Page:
Doing big things with small budgets is not an easy task. But Vicky Varga, the current branch services and collections director of Edmonton Public Library (EPL), is not letting that stand in her way. EPL is researching how to enhance their accessibility services and better serve their patrons’ needs in an environment where those needs often evolve.
EPL offers great services such as home delivery, various assisted technologies, and flexible loan times for patrons with print or cognitive disabilities. With a goal to expand into more inclusive services and programs, EPL plans to connect with community members and focus on building relationships.
EPL’s Accessibility Services
Edmonton offers some great accessibility services for its patrons, including:
- Longer loan periods for patrons with print and/or cognitive disabilities.
- Assisted technologies, exp: DAISY talking books.
- Offers deliveries to homebound patrons.
- Captions used in online programming.
Why Home Services Matter at EPL
The home delivery service provided by Edmonton Public Library ensures that even homebound patrons- whether they live in their own homes or an assisted living facility- have consistent access to library materials. This service coincides with EPL’s value statements to the community. Doing big things with small budgets is not an easy task. EPL goes out of its way to make its resources accessible to those who cannot make it out to the library themselves, emphasizing how Edmonton values free access to materials. The patrons who utilize these services have a good connection with the library and appreciate all the hard work that goes into making it possible. In addition, patrons who require extra time with their materials are granted a longer loan time to ensure their services are flexible and accessible for the individual.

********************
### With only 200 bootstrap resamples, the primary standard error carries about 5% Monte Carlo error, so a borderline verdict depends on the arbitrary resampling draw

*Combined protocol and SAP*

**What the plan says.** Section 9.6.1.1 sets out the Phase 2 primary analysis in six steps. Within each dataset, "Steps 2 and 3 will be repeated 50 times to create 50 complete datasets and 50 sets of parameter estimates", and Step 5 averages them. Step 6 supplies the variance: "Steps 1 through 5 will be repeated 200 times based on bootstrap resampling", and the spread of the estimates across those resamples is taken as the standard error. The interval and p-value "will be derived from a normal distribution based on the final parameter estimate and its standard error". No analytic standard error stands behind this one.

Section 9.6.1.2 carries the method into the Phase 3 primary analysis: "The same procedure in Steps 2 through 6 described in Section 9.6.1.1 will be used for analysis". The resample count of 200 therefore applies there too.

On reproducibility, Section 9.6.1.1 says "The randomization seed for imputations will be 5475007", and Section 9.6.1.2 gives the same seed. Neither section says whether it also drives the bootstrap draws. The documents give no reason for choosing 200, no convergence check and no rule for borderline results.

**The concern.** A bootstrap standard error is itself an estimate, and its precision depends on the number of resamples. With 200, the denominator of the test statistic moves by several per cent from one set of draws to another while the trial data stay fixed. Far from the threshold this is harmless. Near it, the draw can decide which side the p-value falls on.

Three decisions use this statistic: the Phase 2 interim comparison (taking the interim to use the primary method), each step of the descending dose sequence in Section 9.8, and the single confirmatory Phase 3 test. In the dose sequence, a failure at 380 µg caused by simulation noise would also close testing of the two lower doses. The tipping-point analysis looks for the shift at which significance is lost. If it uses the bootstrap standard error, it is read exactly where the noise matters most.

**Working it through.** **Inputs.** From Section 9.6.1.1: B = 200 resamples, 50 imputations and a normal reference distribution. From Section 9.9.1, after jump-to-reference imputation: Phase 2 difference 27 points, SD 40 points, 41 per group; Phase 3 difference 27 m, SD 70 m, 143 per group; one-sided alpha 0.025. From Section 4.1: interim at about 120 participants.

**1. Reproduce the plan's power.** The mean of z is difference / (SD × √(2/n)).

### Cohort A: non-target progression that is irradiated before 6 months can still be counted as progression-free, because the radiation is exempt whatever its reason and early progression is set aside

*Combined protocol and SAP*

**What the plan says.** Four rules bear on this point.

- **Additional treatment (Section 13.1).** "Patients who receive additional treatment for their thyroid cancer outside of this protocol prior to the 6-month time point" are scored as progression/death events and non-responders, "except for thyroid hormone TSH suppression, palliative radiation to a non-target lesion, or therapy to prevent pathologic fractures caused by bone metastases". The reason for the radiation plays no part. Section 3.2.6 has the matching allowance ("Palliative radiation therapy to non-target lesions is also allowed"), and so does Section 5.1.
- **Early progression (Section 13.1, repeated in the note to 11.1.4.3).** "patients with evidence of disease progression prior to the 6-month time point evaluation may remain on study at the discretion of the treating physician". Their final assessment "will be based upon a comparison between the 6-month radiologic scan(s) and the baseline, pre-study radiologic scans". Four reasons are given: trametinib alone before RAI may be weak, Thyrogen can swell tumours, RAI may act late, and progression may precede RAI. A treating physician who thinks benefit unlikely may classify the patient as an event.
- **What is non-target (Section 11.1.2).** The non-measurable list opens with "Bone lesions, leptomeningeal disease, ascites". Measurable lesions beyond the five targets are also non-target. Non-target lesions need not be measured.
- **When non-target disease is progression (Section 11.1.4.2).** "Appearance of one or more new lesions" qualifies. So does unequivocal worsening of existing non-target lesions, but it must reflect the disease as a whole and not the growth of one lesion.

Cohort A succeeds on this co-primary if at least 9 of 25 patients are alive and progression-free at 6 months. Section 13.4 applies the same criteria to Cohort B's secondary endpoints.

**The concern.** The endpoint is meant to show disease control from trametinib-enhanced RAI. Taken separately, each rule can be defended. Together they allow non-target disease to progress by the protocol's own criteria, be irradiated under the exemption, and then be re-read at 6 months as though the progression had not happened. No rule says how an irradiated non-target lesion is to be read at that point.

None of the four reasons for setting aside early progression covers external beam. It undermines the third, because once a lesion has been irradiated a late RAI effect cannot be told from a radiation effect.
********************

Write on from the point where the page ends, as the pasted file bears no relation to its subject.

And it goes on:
The library also loans out DAISY talking books to patrons. Accessible Digital Talking Books (DTBs) are an assisted technology that uses digital files of printed books to produce an accessible way for blind, visually impaired, or print-disabled patrons to experience literature. The technology uses digital audio recordings of human or synthetic speech that reads the text to the patron. By lending DAISY machines out as test runs, patrons can decide for themselves if it’s worth investing in the technology for their home.
A Year of Research
While it’s easy to see that patrons with visual or print disabilities have benefited greatly from these services, some work could still be done to improve the variety of services. Varga confessed that there hasn’t been a good engagement with patrons who have non-print-related disabilities. However, that is what they will be working towards next.
Varga’s first step is to begin with an internal inventory of the currently best-received practices and then following that up with an external environment scan. By looking at what other libraries are doing, Edmonton can gauge ideas, find ways to add services and see what can be done to improve the current ones. With a focus on improving their physical spaces, like installing hearing loops at the desks to amplify sound for patrons with hearing aids, and programming, EPL intends to expand inclusivity and accessibility.
This year, Edmonton Public Library will reach out to community members and focus on building relationships with organizations serving people with disabilities. As a product of this research, Vicky hopes to see improved communications with these communities and more inclusive programming and accessibility services coming in 2024 to serve a variety of needs.
The Learning Continues
Edmonton Public Library is doing great things in terms of accessibility for their communities that will only get better as more time passes and more research and communication are established in the community. While looking not just at expanding new accessibility services but also thinking about accessibility in relation to services such as the gamer and maker spaces or the teaching kitchen. Navigating the different needs and expectations of patrons can be tricky, but that’s why continuing research on the topic is exactly what libraries should be doing.
If your library is interested in connecting and sharing ideas, please contact Vicky Varga at email@example.com.